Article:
In accordance with current thinking on incentives, one of the best governance mechanisms would have to be a market solution that incentivizes the prevention of space debris, the hardening of systems and the eventual development of means to clear existing debris, like the recently failed Japanese Kounotori mission. All of these goals imply costs, meaning that they require a mechanism through which such costs become an acceptable burden or even a profitable investment.
The Space Vulnerability Cadaster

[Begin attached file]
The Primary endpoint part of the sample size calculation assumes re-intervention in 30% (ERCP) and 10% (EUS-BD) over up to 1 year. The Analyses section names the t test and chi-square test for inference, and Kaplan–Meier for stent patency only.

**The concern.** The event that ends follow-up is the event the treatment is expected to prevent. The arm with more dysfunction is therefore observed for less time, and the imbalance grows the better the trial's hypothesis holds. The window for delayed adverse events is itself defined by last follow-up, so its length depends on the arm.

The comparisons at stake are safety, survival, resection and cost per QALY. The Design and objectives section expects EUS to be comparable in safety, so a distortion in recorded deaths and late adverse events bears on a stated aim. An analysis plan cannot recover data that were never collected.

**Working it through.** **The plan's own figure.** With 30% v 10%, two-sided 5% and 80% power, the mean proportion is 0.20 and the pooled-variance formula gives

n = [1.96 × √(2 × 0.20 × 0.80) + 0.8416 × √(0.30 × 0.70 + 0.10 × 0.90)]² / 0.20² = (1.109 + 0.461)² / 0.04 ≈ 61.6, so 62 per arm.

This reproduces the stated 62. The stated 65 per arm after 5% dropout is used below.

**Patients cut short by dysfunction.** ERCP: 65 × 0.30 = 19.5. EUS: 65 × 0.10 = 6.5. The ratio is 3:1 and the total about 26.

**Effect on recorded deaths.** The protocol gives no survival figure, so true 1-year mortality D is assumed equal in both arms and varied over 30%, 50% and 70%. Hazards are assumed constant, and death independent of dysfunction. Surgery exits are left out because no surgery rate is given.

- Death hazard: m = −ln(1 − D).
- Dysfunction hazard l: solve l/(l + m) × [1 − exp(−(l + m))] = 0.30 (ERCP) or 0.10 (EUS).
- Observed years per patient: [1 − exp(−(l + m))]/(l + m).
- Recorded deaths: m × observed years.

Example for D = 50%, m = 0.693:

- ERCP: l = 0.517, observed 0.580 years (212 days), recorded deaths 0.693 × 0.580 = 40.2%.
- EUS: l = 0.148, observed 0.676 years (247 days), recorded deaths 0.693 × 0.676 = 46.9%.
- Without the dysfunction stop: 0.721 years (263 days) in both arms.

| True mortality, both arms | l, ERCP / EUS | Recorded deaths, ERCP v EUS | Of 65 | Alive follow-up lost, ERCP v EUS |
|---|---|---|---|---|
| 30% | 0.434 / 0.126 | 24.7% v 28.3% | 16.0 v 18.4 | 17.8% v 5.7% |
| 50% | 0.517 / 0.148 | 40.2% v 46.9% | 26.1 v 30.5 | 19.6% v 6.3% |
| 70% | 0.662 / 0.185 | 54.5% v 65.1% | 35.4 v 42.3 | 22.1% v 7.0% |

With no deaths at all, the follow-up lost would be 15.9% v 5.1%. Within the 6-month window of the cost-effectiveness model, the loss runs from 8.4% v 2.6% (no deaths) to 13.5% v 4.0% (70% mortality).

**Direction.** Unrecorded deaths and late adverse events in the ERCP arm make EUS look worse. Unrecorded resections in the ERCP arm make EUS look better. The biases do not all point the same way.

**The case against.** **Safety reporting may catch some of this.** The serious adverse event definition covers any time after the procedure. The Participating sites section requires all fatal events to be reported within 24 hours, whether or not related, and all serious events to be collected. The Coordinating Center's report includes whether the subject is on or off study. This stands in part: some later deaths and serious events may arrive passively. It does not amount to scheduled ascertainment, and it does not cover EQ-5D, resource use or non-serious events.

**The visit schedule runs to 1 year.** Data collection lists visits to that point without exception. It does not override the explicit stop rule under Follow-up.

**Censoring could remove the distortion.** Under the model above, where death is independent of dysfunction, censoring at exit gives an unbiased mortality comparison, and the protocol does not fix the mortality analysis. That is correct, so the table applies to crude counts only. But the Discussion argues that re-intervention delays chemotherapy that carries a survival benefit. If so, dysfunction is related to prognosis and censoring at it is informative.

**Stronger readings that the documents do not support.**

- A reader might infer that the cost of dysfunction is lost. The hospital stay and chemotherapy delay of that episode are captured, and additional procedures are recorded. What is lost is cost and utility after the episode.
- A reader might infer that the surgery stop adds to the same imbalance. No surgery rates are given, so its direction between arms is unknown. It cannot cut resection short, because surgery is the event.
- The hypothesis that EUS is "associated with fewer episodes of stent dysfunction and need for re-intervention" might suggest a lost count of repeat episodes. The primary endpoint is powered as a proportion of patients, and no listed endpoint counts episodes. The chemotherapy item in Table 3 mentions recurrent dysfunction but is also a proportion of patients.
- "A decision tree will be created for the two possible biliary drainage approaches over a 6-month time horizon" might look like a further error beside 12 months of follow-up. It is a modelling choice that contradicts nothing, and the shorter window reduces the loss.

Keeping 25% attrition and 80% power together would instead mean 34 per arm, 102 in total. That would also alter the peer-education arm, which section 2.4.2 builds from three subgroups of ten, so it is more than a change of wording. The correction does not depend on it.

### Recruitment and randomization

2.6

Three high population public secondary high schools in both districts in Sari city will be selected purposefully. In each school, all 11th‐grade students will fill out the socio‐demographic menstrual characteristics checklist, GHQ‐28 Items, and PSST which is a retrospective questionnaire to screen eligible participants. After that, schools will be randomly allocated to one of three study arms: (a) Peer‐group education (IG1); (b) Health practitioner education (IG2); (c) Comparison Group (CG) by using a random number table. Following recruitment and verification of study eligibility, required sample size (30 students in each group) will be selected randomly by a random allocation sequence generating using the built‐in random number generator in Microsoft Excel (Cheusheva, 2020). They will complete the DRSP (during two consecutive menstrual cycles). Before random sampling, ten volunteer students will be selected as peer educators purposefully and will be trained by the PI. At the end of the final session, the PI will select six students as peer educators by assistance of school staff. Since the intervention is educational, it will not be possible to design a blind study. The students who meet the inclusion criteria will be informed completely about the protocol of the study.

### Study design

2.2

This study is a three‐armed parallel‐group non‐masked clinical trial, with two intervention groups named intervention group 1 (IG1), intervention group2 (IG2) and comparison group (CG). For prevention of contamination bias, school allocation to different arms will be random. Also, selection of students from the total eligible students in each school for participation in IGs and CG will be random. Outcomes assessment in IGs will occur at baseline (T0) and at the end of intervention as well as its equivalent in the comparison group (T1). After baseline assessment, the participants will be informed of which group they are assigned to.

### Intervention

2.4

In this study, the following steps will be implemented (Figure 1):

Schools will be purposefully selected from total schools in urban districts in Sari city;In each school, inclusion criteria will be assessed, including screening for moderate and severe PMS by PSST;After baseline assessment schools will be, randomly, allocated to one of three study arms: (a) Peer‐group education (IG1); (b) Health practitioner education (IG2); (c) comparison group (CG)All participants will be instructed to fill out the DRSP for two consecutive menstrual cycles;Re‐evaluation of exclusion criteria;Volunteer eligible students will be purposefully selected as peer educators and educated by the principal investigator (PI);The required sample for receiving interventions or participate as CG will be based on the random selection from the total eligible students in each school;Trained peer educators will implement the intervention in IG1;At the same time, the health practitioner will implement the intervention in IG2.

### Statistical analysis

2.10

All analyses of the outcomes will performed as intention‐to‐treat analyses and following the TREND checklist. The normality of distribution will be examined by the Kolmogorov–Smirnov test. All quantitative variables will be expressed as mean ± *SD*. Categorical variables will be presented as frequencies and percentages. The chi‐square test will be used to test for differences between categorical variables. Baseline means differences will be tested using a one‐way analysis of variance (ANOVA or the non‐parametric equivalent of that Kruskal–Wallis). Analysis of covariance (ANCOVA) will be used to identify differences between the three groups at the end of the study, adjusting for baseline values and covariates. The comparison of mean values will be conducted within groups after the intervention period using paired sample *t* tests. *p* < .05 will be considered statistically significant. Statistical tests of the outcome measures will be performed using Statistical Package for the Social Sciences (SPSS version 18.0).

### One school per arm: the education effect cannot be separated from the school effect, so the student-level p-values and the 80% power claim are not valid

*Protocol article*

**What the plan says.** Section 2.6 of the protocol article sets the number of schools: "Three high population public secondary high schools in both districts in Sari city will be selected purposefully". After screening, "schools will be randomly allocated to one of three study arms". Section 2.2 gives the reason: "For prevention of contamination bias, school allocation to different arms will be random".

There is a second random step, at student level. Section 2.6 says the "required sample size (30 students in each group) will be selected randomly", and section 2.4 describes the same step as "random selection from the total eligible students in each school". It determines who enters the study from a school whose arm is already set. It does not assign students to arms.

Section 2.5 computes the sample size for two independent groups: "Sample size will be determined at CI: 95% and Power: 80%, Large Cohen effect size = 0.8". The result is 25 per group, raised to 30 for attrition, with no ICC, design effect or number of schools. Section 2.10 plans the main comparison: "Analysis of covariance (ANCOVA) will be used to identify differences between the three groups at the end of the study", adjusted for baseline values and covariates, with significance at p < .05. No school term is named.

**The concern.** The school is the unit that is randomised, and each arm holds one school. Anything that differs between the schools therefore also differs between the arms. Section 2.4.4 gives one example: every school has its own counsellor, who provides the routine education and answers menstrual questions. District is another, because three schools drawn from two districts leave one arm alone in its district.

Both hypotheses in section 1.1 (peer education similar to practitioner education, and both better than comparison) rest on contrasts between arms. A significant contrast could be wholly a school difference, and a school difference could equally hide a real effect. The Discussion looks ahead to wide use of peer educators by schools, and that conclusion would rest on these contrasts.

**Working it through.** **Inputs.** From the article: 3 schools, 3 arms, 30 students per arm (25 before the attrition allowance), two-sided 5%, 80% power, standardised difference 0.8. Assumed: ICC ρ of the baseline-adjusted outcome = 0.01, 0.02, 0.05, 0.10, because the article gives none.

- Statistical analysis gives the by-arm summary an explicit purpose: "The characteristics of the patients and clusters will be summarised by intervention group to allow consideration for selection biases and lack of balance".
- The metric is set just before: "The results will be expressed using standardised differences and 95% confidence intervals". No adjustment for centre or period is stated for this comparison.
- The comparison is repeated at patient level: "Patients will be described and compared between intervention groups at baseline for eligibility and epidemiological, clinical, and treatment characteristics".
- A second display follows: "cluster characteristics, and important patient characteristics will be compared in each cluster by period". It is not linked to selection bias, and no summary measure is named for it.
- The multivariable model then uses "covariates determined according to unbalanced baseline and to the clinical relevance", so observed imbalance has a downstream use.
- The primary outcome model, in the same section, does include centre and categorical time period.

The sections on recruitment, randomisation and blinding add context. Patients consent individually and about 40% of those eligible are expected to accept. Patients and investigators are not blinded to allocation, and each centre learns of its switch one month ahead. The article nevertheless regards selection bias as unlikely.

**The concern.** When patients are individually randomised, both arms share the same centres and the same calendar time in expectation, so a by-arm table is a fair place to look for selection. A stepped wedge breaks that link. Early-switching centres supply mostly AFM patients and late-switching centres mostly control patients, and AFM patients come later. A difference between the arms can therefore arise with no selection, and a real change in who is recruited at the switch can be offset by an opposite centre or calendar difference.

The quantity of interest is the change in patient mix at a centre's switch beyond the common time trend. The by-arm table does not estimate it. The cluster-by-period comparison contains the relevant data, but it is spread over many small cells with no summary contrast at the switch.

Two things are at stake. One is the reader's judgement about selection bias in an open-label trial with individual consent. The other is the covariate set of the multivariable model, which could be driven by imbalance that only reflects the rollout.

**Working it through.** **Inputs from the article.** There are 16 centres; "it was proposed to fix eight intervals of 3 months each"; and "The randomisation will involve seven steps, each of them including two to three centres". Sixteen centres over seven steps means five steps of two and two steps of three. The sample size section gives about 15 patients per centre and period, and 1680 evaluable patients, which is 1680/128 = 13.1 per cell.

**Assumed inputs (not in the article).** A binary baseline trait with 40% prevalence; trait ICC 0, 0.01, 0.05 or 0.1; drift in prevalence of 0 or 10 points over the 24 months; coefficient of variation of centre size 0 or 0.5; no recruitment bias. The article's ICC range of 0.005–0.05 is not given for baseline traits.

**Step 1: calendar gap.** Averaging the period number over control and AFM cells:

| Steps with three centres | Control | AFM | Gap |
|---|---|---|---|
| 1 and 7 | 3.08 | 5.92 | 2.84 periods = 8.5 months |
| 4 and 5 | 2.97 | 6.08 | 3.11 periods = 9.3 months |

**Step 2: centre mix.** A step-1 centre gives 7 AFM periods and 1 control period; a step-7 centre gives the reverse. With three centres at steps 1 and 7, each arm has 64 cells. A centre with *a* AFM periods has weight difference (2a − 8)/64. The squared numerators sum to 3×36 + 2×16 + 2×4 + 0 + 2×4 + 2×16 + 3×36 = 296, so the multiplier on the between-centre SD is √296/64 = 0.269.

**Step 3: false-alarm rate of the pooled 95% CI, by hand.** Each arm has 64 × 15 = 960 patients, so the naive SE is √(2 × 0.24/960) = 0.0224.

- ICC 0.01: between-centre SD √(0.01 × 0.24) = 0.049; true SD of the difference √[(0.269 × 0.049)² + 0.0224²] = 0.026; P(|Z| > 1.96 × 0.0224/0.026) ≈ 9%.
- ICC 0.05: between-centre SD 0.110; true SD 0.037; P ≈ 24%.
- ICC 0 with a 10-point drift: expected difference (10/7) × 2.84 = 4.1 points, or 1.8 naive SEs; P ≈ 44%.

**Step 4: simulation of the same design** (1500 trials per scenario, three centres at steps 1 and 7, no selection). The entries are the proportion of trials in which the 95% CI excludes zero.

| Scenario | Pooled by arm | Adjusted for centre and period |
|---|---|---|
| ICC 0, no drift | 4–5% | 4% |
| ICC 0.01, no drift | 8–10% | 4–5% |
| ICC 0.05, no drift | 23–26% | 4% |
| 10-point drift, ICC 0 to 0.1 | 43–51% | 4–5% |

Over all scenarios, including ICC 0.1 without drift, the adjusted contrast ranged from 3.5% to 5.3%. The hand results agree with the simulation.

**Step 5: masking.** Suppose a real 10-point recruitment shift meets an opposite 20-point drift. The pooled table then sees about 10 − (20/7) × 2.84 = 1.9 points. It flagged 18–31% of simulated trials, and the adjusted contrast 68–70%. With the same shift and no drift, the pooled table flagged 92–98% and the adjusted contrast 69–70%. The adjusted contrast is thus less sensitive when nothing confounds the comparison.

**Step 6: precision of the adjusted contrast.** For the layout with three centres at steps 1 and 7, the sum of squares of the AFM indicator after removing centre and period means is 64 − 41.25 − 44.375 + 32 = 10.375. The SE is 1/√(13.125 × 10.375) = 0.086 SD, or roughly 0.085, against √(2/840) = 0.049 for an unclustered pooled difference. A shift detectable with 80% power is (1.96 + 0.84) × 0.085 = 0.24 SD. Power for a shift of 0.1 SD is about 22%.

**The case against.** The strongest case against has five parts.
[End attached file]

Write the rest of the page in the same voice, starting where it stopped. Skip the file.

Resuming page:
To begin building such a system, one needs to overcome a series of obstacles, the first and greatest being “informational asymmetry” or even opacity with regards to the risk posed by space debris. As mentioned before, NASA, ESA and Roscosmos specialists have the capacity to understand this risk, but it cannot be communicated effectively to stakeholders in a way that they can process internally to modify behaviors and adopt beneficial practices voluntarily. So, a mechanism for communication is required. With my colleague, David Yuchnovicz, I developed a proposal for a “space vulnerability cadaster” based on the concept of critical environmental loads as a tool for space governance. This cadaster would adequately explain and highlight risk for stakeholders, in a way which has not been possible until now.